Nazi Germany knew how to edit

By Aristophanes

For modern art, few forms can claim to match the proliferation and cultural power of the feature film. A well-made movie can have powerful effects, and dire consequences, for the society in which it is distributed. Thus, while this art can certainly produce extraordinary opportunity for social and moral education, so too can it be used as a tool in less-than-noble endeavors.

Triumph of the Will is a 1935 propagandist documentary produced for and by Nazi-controlled Germany; Adolf Hitler himself was executive producer. Directed and edited by Leni Riefenstahl, Triumph depicts the 1934 congressional gathering of the Nazi Party in Nuremberg. The film, which sought to portray the political party in an unreasonably positive light, received widespread acclaim for its intelligent approach to cinematography, musical score and editing technique.

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In an objectively critical sense, Triumph is indeed a triumph. By choosing to cut the film in such an insidious manner, Riefenstahl was able to manipulate her malleable audience through the crosscutting of different images. Associating the majestic German skyline with, for example, Hitler’s first arrival by plane in Nuremberg, the film presents a succinct theme of grandeur further accentuated by a sweeping orchestral score, painting an extremely idealistic picture of Nazism. Few periods of history have managed to develop widespread nationalist fervor on the same level as the years during and leading up to World War II, a fact which Triumph manages to convey all too well through its incredibly persuasive editing style.

The story proceeds over the course of four days. Hitler’s first day, after his initial arrival in Nuremberg, continues with a welcoming parade flanked by German citizens in support of the Nazi regime. Hitler’s grand stature, often filmed from the side and at a low angle, is intercut with the smiling faces of ordinary men, women and children.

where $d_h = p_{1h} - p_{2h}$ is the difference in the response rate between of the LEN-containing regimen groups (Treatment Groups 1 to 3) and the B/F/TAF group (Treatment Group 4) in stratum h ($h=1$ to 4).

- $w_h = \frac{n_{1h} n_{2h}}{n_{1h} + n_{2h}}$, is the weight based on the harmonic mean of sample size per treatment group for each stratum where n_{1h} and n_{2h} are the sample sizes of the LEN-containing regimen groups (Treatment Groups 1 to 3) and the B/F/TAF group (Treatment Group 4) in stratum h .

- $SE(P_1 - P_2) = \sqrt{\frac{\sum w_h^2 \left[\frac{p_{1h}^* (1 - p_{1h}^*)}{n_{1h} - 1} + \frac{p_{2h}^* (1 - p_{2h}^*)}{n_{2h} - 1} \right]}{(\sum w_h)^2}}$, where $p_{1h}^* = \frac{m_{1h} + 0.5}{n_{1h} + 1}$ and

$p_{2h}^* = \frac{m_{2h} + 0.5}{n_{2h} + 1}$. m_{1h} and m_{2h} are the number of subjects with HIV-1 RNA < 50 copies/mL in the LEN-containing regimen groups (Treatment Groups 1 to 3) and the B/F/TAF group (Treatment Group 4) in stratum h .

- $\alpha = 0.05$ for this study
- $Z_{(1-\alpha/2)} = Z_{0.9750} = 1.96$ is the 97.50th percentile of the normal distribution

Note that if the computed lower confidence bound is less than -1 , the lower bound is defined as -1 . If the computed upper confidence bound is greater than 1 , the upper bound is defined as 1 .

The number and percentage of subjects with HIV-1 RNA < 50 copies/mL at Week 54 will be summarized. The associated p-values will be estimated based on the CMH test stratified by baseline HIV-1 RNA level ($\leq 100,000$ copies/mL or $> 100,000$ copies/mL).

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After a night concert and rally, the second day begins with dawn breaking above the Nuremberg skyline. The montage continues with a few slow, sweeping pans of the various buildings as the city awakens, all the while aided by a slow, beautiful background score.

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These two instances, the first of cutting between two opposing images on the first day and the second of using music to establish a particular mood and feel before continuing the ongoing plot of the narrative, are both examples of the associative property of editing. By choosing to intercut Hitler’s entrance with faces of smiling children, viewers are psychologically primed for admiration; this dashing fellow just makes those kids so happy! By using establishing shots of Nuremberg overlaid with such soft and sweet background audio, we are mentally prepared to receive whatever comes next — in this case, the first day of the Nazi Party Congress — with enhanced acceptance.